It takes a long time for spaceprobes to get anywhere in the Solar System. We don’t have rockets big enough to launch a probe with all the heavy-weight scientific do-dads that you want it to have, and at the same time give it enough fuel to keep on accelerating towards its intended destination. Most long-distance probes, including OSIRIS-REx, have to loop back towards the Earth over the first few months of its flight so as to get a “fly-by” boost from the Earth’s own gravity. This is in ingenious way to get the speed needed to sling a spacecraft out of the Earth’s neighborhood, but it sure makes the flight take a long time.

NASA and other nations and organizations concerned with sending space missions across the Solar System would love to have a light-weight method of continually accelerating a spacecraft after we launch it into space, so long as it doesn’t use much power and thus won’t take up a lot of room and weight for extra fuel or batteries. Even if the thrust amount was tiny, so long as it was continual it would gradually build up speed in the probe, faster than a loopy fly-by could do. You could cut off a number of months, maybe even more than a year, from a mission like OSIRIS-REx, if you could tack such a device on it (again, so long as it didn’t significantly add to the size and weight of the spaceprobe).

That’s why there has been so much buzz in the last few weeks amidst the space-heads and with interested physicists in general, regarding a possible way of doing exactly what I just described. The new “device” is generally know as “EM Drive“. The more precise name is “radio frequency resonant cavity thruster“. I’m not going to try to explain precisely what this is and how it supposedly works, but it has to do with microwave generation, using the same kind of “magnetron” that’s inside the microwave oven right there in your kitchen.

Your own microwave oven creates  »  continue reading …

◊   posted by Jim G @ 8:05 am       Read Comment (1) / Leave a Comment
 
 
Tuesday, September 6, 2016
Science ... Zen ...

Way back when I was in high school and college, I took a handful of courses on chemistry. And I thought they were generally interesting, although to really understand chemistry and get a good grade, you had to put in the time and get your mind up to speed on a lot of different scientific concepts. And then figure out how they interact and come together in making up the raw materials that form the world around us. That’s chemistry — pretty neat, and the labs can be fun, but still a lot of work.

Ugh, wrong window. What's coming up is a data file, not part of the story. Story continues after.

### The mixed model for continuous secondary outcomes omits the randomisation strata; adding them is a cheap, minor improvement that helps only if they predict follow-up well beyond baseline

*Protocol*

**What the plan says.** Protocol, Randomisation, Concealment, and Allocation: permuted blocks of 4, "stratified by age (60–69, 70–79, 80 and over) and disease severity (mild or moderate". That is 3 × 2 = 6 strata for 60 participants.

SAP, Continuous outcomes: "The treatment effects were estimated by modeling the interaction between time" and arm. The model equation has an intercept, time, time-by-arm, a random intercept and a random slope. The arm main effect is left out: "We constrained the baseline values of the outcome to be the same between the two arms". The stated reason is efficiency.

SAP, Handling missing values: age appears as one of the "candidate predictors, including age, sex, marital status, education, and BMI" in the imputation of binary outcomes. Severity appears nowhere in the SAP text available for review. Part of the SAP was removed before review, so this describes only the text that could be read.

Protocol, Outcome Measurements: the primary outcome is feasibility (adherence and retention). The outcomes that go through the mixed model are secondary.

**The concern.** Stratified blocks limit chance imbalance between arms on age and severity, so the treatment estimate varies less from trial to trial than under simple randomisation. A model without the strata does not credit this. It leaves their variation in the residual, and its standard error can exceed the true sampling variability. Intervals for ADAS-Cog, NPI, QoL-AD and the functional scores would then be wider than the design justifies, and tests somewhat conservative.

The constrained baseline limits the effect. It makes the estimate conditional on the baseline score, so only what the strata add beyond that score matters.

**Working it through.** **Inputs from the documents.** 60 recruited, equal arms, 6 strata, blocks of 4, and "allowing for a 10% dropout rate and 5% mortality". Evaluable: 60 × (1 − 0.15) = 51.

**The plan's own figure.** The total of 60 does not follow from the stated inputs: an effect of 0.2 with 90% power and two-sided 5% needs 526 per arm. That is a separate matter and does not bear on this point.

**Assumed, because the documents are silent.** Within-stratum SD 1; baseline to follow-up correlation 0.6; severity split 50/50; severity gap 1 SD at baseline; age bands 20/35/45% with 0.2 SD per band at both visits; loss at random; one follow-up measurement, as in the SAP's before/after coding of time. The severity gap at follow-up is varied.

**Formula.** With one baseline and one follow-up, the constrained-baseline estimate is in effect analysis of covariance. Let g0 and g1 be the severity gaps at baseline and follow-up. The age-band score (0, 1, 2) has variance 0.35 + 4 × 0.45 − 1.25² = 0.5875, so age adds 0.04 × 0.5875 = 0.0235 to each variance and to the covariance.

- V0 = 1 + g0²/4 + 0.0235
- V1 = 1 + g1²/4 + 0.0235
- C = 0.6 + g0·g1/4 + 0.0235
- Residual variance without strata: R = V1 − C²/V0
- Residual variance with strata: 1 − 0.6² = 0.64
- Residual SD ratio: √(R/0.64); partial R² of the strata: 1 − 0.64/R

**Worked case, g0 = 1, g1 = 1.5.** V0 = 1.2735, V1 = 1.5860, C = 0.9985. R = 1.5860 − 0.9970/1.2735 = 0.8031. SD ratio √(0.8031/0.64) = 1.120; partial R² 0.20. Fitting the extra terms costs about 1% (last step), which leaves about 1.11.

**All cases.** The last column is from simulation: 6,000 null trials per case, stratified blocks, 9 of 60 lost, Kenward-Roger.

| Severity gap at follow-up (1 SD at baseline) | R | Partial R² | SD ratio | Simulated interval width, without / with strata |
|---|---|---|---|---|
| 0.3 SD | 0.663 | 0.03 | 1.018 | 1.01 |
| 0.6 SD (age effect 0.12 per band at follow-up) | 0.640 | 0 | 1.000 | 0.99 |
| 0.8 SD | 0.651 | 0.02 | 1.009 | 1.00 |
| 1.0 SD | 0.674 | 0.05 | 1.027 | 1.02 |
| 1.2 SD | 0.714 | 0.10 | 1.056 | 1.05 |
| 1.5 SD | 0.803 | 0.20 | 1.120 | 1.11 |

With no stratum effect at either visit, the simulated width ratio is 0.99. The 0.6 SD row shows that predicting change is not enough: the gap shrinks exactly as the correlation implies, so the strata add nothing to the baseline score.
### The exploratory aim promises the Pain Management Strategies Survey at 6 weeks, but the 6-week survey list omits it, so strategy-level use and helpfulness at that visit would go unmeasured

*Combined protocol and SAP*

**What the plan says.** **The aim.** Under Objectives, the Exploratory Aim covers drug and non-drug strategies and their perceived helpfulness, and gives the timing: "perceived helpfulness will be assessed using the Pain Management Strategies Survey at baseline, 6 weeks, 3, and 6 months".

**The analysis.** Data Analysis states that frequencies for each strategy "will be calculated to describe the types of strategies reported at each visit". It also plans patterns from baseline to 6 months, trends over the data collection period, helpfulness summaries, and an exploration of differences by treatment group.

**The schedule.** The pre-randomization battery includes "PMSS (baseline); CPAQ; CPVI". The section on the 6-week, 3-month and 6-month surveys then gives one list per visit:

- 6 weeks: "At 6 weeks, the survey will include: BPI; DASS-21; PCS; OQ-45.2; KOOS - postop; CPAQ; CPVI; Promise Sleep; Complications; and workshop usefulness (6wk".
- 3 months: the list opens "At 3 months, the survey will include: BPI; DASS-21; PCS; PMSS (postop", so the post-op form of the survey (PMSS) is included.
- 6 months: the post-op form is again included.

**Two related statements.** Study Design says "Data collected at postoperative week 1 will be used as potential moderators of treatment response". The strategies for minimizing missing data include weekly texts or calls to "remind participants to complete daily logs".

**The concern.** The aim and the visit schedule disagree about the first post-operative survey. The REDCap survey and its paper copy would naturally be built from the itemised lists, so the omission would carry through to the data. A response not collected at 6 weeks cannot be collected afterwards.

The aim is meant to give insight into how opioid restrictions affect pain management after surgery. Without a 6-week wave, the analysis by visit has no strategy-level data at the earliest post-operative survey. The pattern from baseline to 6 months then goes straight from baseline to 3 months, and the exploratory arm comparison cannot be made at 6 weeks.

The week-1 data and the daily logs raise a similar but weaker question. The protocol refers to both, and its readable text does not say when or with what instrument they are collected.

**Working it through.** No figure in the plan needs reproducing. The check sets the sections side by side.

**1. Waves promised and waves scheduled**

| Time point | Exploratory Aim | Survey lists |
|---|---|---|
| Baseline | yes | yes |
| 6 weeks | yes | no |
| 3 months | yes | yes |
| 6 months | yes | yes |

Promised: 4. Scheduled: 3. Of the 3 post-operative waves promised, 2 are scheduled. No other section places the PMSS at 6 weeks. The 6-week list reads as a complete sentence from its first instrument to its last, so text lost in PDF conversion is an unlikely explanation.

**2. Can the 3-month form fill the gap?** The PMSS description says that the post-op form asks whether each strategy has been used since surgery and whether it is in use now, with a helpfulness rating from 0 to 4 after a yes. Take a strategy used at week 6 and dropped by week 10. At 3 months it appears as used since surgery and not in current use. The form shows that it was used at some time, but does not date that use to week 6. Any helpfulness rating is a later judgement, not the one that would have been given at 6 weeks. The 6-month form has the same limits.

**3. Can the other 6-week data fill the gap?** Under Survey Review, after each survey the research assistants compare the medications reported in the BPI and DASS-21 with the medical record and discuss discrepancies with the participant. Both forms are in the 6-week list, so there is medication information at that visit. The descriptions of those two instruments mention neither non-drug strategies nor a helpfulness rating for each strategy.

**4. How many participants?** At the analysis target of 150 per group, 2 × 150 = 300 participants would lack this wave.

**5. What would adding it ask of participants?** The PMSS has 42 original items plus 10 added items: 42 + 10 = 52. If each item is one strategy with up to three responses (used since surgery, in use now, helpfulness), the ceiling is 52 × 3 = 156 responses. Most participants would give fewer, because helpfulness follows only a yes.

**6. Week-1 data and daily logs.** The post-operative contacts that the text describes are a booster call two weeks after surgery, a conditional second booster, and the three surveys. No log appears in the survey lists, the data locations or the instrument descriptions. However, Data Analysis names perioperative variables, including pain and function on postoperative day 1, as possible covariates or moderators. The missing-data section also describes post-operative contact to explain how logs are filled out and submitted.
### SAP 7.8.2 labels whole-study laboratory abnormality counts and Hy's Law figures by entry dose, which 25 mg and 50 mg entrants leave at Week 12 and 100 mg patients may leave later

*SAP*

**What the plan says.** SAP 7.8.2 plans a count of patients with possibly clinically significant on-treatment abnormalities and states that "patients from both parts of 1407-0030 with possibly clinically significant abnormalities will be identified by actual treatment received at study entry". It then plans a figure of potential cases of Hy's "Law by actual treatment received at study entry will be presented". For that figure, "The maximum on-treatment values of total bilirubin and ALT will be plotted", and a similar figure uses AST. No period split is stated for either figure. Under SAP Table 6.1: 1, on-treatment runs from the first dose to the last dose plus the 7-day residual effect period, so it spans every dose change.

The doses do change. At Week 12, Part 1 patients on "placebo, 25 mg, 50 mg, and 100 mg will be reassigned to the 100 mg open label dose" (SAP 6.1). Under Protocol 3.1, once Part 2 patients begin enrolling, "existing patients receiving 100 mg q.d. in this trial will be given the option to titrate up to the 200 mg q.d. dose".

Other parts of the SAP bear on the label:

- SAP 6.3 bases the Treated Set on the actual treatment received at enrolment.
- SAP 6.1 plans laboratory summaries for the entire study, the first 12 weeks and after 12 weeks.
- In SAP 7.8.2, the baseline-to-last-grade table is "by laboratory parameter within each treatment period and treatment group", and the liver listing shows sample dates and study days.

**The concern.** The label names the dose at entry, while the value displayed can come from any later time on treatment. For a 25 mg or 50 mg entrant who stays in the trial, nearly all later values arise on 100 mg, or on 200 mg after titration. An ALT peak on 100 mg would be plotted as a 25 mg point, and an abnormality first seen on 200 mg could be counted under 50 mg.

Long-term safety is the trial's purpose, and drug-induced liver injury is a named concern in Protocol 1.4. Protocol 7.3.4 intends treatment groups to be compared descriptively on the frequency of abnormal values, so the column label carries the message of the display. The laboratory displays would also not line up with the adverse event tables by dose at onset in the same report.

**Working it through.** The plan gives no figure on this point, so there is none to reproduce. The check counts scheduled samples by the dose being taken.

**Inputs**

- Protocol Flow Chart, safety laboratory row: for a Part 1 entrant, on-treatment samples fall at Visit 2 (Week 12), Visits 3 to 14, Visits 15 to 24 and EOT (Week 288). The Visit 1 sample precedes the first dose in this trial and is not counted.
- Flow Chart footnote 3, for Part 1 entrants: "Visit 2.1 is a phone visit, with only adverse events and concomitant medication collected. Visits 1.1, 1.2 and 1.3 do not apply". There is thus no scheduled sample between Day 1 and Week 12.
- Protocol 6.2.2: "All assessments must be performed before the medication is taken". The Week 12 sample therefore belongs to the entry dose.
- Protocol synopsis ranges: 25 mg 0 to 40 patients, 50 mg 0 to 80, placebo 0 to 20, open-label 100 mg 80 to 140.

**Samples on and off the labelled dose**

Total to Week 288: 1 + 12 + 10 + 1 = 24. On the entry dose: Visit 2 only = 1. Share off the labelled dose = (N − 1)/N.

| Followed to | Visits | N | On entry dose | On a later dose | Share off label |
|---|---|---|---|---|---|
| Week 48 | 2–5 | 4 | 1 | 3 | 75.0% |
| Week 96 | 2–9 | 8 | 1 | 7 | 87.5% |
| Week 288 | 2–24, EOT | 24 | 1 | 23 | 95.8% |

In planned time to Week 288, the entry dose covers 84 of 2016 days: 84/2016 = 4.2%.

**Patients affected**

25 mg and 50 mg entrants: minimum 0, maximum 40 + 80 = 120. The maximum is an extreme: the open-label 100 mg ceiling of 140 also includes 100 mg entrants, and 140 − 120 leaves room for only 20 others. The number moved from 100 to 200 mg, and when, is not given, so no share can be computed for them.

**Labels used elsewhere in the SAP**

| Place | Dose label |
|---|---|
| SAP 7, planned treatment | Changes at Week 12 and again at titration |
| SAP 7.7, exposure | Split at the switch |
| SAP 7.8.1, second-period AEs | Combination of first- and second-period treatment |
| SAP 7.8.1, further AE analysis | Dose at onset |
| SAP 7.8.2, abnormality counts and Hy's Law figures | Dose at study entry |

I don’t have much need to understand chemistry in my old age, but once in a blue moon I might still come across a factoid or two that renews the bond that I once felt for the subject of chemistry (recall that a big part of chemistry involves how the “bonds” between atoms and molecules work . . . so yeah, this is a rather feeble attempt at humor on my part). I’m still an “eternal student” and I still watch or listen to the recorded courses offered by The Teaching Company; right now I’m half way through “The Origins of Life” by Professor Robert Hazen. I thought that this course would be a sleeper, but Dr. Hazen makes the subject surprisingly interesting. His enthusiasm for the work and research that he does in the scientific field of how living things work and how they got started eons ago really comes through. (Here’s a 1-hour You Tube freebie from Hazen on this topic; so I’m not shilling for TTC here, but if they’d like to make me an offer . . . [SMILE])

In Dr. Hazen’s enthusiastic quest to help eternal students like myself learn more about how living cells may have first formed back when the earth was young, he has to tell us about the most important chemicals that make life on earth possible. And one of the top 3 chemicals for that is water — agua, good old H2O. (Carbon is certainly also in the triumvirate, and the third member could be iron — which is what makes your blood red and  »  continue reading …

◊   posted by Jim G @ 8:35 am       Read Comment (1) / Leave a Comment